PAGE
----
Book Reviews -- By: Anonymous
Craig S. Keener. The Spirit in the Gospels and Acts: Divine Purity and Power. Peabody, MA: Hendrickson, 1997. 282 pp. $24.95.
Keener’s previous publications include the IVP Background Commentary as well as various studies on marriage and the place of women in the church. In all of these publications his attention to detail merits careful consideration. This also holds true for the present work.
The dissertation from which the present work is developed is The Function of Johannine Pneumatology in the Context of Late First Century Judaism (Ph.D., Duke University, 1991). It shows Keener’s well-justified and developed interest in reading the NT against its background. It is also here that the present work displays its strengths: the author makes extensive and informed use of background sources (especially from Judaism).
Keener’s central thesis (cf. his introduction on pp. 1-5) is that pneumatology in Judaism (from about 300 BC-AD 300) features a dual emphasis on: (1) “purification” as a) regeneration, b) ethical conduct, c) the “indwelling Spirit mediating God’s presence”; and (2) “prophecy” as a) predicting the future, b) supernatural knowledge, as well as c) “inspired exposition of Scripture” (is speaking and writing God’s word not to be included?). According to Keener, this dual emphasis was absorbed into the pneumatology of John the Baptist and the early church and further developed both in experience (including “revelatory experience” and ethical life in the presence of Christ) and teaching (various aspects of “prophecy”). Early Christianity may thus be characterized as the community of the presence of the Holy Spirit, the community of the “new age.” And, while these two major strands identified by Keener are distinguishable, they are much more interconnected in the gospels and Acts than in Judaism.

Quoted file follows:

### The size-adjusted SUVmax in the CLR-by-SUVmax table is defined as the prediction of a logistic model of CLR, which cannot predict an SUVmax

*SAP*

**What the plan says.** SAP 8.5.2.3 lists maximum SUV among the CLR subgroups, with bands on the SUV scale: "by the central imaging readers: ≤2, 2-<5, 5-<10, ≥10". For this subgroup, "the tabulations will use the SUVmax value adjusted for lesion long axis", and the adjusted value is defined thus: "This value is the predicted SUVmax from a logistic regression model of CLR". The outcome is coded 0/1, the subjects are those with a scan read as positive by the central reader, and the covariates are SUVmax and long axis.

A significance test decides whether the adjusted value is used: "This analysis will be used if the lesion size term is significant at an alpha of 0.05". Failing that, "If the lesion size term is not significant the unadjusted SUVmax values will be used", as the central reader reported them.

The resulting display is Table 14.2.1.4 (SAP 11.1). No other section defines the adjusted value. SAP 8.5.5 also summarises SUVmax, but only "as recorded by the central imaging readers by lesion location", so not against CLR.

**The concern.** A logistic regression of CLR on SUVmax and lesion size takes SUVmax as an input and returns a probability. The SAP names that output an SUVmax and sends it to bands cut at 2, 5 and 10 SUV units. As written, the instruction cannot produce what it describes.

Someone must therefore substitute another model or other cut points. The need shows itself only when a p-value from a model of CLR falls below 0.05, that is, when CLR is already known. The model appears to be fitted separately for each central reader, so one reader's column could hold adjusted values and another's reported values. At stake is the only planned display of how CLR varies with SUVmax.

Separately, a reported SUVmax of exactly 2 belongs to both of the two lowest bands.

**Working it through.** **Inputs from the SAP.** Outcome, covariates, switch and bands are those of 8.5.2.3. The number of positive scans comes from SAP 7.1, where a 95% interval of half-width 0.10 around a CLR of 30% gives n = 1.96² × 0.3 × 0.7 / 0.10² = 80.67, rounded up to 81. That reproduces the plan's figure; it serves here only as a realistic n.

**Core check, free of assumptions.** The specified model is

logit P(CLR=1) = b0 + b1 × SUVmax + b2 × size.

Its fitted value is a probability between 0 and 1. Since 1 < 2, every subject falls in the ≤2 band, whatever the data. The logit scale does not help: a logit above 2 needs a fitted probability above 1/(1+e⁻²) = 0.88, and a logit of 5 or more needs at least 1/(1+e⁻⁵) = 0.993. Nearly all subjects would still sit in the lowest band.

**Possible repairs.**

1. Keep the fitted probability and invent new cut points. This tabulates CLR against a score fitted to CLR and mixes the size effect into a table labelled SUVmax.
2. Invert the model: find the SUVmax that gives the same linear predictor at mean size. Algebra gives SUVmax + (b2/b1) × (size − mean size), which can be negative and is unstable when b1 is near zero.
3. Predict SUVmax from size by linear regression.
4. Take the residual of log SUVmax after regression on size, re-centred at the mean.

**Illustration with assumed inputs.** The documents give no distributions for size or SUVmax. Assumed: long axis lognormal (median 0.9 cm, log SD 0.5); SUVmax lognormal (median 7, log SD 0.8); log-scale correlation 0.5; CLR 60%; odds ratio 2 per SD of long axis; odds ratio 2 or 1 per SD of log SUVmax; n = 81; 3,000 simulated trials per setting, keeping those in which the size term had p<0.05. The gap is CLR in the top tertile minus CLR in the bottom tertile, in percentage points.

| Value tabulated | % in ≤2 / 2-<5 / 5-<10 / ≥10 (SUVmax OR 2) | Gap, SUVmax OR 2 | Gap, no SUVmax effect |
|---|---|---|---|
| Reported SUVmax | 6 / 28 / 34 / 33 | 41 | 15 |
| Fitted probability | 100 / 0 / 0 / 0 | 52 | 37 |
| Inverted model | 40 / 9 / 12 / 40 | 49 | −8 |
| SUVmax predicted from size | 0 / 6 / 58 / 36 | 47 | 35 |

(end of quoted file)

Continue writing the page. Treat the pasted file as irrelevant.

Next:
In the following presentation and critique, I will focus on the “prophecy” part of Keener’s argument, since it is here that his thesis calls for major clarification. (The “purification” aspect is well argued and less complicated; note Keener’s emphasis on the presence of Christ in “purification”; “regeneration”; the fact that true cleansing occurs through the death of Christ [p. 162]; the Spirit that purifies [p. 215]).
Keener’s two-part approach may be simple, but his undifferentiated “prophecy”-category obscures the crucial distinction between “prophecy as speaking the Word of God” and “personal prophetic foreknowledge” or “insight,” not competing with Scripture, the latter of which Keener rightly shows to have existed among various groups in intertestamental and Rabbinic Judaism. There is no question that in intertestamental Judaism “prophecy” as “predicting” a future event, a...
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